Updated on September 26, 2017 Peggy Woods moreI live in Houston, and I have worked as a nurse. My interests include art, traveling, reading, gardening, cooking, and our wonderful pets. When my husband and I were visiting Madrid, Spain in 1992 we elected to take a tour of the famous Prado Museum. The hours that we spent there were not even enough to gain a full overview of this magnificent museum filled with world renowned works of many famous artists. But what we did garner was a greater appreciation of the sublime canvasses painted by such notable artists as Diego de Silva Velazquez and El Greco among others. The intent of this post is to focus on the pictures that were taken that day of paintings by Velazquez. They do allow photographs to be taken as long as flash photography is not utilized. This first picture shows my hubby standing in front of The Fable of Arachne also known as The Spinners. It portrays a spinning contest between the Greek goddess Pallas Athena and a girl known as Arachne.
Athena disguised herself as an older woman (the one on the left with white scarf on her head) and when Arachne (in the white blouse on the right) boasted that she could win any spinning contest, the challenge was begun. Arachne naturally lost and was turned into a spider so the legend is told. Velazquez painted this Adoration of the Magi in 1619 when he was around twenty years of age for a church in Seville. At an early age he showed mastery of portraiture painting as this readily portrays. He had studied as a pupil in the Seville studio of Francisco Pacheco and that is where he met his future wife, Pacheco’s only daughter. His prowess in painting got him admitted at a very young age as a master in the Seville painters’ guild. Velazquez liked to paint ordinary people and simple objects in a way that he became noticed and he inspired others to learn from his painting techniques. In 1622 he made his way to Madrid where he painted a portrait of the influential court poet Don Luis de Gongora.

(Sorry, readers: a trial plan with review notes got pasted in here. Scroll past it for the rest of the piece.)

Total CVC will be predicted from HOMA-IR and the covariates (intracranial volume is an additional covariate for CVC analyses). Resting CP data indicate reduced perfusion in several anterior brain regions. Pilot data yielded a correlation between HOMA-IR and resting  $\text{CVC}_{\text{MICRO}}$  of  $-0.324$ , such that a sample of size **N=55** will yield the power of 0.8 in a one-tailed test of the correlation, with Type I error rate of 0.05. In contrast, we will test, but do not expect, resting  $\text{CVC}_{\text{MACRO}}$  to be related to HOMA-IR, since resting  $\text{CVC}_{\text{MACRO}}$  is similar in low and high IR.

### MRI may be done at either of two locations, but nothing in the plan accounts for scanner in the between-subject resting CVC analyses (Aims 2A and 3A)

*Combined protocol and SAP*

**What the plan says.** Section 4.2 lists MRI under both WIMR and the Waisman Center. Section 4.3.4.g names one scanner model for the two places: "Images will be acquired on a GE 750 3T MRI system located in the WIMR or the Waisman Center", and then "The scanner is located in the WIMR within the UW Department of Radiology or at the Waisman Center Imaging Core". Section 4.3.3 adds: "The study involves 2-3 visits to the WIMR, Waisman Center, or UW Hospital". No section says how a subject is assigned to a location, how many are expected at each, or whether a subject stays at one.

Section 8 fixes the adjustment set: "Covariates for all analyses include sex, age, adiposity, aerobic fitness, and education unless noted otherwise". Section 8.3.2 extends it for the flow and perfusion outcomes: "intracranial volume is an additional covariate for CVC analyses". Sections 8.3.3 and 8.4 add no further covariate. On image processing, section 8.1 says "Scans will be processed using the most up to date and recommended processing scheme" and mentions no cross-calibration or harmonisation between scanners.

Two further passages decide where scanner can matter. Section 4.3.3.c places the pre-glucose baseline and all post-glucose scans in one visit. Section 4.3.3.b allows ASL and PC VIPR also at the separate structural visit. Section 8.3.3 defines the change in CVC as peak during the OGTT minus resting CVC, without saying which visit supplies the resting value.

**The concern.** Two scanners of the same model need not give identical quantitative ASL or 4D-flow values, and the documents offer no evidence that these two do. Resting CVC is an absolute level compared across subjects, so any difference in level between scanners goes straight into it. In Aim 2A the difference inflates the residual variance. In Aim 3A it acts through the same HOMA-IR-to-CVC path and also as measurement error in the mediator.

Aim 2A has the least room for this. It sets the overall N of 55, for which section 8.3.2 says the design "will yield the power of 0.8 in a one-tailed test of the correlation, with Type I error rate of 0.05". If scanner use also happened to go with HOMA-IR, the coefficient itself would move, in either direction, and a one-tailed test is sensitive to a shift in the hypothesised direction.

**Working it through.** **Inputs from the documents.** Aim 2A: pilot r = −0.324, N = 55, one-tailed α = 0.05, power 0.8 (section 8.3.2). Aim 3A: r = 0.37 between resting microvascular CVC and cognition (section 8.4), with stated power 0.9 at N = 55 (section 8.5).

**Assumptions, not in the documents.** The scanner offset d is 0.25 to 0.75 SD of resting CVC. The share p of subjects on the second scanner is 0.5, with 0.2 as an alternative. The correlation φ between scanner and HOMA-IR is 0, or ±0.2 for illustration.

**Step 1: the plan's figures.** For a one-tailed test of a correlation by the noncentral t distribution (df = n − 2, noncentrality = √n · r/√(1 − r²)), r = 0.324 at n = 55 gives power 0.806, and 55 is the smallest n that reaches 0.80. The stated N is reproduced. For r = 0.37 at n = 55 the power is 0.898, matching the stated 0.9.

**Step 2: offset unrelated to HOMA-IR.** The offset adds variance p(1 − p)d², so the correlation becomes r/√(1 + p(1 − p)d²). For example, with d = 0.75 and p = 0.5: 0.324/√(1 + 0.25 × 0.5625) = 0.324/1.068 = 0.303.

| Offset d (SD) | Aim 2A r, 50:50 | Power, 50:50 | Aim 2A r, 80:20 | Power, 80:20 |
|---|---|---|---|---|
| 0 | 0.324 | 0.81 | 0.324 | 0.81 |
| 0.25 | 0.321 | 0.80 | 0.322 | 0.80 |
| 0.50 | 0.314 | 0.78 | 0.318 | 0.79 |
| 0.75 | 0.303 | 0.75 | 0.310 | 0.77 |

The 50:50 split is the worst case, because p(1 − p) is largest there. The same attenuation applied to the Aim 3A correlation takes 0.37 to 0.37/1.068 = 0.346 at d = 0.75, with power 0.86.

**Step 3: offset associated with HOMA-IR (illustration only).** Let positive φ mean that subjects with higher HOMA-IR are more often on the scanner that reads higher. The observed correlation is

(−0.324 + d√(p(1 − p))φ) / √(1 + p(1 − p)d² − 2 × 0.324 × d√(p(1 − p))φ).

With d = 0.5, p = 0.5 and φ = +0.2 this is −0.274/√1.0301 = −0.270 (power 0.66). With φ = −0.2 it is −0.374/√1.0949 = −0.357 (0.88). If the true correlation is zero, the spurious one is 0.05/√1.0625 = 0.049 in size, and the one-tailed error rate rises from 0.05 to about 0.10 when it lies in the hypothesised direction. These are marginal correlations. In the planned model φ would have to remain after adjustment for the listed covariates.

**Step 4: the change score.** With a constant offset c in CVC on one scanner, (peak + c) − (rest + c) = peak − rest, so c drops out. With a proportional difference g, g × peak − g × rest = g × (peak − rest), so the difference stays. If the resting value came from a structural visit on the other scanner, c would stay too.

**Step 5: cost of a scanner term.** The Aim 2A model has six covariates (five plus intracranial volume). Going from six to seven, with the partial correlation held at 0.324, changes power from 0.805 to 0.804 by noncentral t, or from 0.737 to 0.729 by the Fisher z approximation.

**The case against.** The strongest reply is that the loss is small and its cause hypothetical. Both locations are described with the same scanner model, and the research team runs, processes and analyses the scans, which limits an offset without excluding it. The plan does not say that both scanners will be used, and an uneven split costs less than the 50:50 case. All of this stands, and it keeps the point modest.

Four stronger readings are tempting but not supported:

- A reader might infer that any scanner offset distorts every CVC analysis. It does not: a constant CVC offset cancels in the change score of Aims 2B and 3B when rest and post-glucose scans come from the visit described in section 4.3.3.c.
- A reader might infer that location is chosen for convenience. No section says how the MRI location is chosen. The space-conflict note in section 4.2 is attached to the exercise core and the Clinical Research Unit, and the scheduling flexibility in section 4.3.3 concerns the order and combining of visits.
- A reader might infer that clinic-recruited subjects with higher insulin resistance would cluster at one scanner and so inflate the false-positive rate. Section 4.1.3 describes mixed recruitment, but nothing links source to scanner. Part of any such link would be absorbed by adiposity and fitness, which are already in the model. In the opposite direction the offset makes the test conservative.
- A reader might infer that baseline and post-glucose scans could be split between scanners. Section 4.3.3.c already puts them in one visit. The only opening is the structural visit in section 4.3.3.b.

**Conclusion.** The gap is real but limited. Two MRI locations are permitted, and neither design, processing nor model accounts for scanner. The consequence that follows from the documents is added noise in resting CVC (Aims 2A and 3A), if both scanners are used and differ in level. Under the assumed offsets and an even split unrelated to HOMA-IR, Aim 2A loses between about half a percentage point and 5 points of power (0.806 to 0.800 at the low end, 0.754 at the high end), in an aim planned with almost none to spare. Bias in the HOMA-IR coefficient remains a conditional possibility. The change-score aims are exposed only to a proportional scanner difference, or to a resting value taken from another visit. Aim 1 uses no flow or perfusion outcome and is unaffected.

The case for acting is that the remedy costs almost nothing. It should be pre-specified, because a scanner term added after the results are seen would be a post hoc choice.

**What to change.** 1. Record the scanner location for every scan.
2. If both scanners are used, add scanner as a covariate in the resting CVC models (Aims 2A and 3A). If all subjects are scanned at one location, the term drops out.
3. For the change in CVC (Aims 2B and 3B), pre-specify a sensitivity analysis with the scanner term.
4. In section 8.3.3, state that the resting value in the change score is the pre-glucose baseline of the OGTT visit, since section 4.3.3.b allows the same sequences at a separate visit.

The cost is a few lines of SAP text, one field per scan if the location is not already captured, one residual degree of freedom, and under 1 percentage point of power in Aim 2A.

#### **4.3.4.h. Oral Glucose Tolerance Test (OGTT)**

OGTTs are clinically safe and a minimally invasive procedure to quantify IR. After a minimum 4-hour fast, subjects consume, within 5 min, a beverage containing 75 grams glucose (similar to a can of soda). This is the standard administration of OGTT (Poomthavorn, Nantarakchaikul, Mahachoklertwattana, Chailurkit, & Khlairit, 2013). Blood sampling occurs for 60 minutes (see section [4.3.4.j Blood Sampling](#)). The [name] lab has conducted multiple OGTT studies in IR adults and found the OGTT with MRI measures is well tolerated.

When the king’s favorite court painter died, Velazquez was summoned to the court and that began a decades long job of painting for Spain’s royalty. Philip IV was only sixteen years of age when he came to power as king in 1621 and his years at court and those of his family became well documented by Velazquez. Velazquez who was baptized in Sevilla, Spain on June 6, 1599, died on August 6, 1660 in Madrid, Spain. He spent over 40 years of his life working as an artist in Madrid and captured the life of the new young king and kept painting him as he matured. The very first portrait of the young king was painted when Philip was a mere 18 years of age. The king obviously liked riding horses and while in the Prado Museum we saw a progression of horse paintings with the king at different ages as he grew older sitting atop different mounts. King Philip IV ruled over many other kingdoms and was also supposed to be the Defender of the Faith, helping Catholicism triumph over the (considered at that time) heresy of Protestantism. That was a mighty job for a teenaged king!
When viewing this large painting that was designed to hang over a doorway, if one looks straight on, the horse looks bloated. But when viewed as intended, the perspective of this masterful painting is more in line as it was seen looking up at an angle. Prince Baltasar Carlos, Equestrian was painted in 1634 to 1635. Notice the beautiful landscape in the background. The Forge of Vulcan was painted in 1630 and tells quite a tale. The Roman sun god Apollo is telling Vulcan, the god of fire and metalwork that his wife Venus, has been adulterous with the god of war Mars. Notice the shocked look on the face of Vulcan as he looks at the orange robed Apollo. Painted in 1632, this work by Velazquez is titled Christ Crucified. Note the dark background so that the entire focus is on the cross and body of Christ. This painting titled Los Borrachos or The Drinkers / The Drunks is also known as The Feast of Bacchus.